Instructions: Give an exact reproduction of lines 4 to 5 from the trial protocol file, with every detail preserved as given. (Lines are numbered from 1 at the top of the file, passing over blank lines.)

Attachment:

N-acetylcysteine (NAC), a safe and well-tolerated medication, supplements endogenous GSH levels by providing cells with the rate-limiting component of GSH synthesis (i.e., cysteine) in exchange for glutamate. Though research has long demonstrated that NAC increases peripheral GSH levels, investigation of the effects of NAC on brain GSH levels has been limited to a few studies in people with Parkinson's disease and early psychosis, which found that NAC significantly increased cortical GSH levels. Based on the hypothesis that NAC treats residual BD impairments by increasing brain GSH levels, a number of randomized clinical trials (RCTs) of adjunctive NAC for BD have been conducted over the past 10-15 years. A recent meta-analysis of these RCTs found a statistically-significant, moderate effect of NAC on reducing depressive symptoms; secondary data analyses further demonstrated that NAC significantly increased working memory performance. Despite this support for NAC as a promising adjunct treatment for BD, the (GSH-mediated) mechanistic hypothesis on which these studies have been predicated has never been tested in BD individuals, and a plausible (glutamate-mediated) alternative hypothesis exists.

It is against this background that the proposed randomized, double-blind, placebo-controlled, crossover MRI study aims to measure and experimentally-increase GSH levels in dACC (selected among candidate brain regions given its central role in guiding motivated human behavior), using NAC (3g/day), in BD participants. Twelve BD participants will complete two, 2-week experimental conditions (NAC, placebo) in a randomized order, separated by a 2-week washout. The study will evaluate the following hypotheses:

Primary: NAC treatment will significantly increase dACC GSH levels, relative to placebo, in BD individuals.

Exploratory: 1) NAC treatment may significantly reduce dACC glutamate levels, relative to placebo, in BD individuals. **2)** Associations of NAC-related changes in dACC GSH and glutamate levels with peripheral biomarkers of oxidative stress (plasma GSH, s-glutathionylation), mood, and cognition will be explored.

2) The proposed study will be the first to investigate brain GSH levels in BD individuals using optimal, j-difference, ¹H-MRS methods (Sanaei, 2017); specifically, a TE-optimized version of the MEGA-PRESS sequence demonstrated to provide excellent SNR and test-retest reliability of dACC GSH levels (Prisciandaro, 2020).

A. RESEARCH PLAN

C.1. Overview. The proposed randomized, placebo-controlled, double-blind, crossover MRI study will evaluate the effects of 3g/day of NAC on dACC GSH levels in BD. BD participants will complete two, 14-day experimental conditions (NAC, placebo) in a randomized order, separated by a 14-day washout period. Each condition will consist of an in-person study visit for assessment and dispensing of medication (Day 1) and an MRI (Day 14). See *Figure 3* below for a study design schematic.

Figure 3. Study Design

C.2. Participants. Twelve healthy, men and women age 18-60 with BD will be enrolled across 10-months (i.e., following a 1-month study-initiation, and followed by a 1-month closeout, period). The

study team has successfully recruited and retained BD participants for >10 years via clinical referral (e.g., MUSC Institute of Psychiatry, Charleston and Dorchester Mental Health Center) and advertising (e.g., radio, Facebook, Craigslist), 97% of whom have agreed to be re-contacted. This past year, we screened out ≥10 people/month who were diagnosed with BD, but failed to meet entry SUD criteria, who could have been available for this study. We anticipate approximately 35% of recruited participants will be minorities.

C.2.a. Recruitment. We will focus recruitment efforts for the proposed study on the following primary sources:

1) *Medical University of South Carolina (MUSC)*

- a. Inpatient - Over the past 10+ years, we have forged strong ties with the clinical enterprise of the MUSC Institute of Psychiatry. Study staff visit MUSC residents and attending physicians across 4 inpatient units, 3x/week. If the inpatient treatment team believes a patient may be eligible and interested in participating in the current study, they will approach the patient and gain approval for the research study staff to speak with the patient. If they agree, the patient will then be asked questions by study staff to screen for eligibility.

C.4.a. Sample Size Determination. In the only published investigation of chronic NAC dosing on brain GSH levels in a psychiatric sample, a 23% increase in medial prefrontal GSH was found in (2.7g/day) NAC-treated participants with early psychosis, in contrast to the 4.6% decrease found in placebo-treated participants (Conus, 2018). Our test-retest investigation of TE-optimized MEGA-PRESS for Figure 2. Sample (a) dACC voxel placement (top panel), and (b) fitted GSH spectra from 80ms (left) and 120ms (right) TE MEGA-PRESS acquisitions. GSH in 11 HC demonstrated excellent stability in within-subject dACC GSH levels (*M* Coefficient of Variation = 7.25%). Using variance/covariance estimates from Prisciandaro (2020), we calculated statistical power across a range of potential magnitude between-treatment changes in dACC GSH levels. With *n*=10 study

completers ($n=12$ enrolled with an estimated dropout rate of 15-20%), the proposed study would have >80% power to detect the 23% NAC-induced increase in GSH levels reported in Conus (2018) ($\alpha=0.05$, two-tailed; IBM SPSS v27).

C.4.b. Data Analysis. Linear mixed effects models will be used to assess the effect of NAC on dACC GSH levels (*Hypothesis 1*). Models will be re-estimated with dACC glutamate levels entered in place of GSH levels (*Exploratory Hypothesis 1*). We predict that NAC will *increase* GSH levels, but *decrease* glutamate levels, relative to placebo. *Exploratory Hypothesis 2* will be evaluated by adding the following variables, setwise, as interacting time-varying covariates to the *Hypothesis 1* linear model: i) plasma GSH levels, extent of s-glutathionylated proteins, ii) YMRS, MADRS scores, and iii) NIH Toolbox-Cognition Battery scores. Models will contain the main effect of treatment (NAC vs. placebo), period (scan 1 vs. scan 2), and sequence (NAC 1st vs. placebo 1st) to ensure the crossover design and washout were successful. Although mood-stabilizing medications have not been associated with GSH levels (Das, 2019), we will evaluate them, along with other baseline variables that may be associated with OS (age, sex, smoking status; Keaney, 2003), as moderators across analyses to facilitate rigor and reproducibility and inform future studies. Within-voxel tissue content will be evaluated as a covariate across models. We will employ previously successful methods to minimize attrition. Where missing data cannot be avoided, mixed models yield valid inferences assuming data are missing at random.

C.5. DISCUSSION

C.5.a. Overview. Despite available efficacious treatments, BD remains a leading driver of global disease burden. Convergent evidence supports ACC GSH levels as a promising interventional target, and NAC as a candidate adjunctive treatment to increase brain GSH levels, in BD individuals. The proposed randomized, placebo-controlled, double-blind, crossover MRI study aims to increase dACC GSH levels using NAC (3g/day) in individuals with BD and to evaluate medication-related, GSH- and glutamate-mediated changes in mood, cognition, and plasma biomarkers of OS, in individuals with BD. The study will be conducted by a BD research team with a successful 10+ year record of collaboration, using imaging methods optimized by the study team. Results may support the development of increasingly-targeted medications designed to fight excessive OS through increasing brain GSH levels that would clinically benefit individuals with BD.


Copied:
Exploratory: 1) NAC treatment may significantly reduce dACC glutamate levels, relative to placebo, in BD individuals. **2)** Associations of NAC-related changes in dACC GSH and glutamate levels with peripheral biomarkers of oxidative stress (plasma GSH, s-glutathionylation), mood, and cognition will be explored.

2) The proposed study will be the first to investigate brain GSH levels in BD individuals using optimal, j-difference, ¹H-MRS methods (Sanaei, 2017); specifically, a TE-optimized version of the MEGA-PRESS sequence demonstrated to provide excellent SNR and test-retest reliability of dACC GSH levels (Prisciandaro, 2020).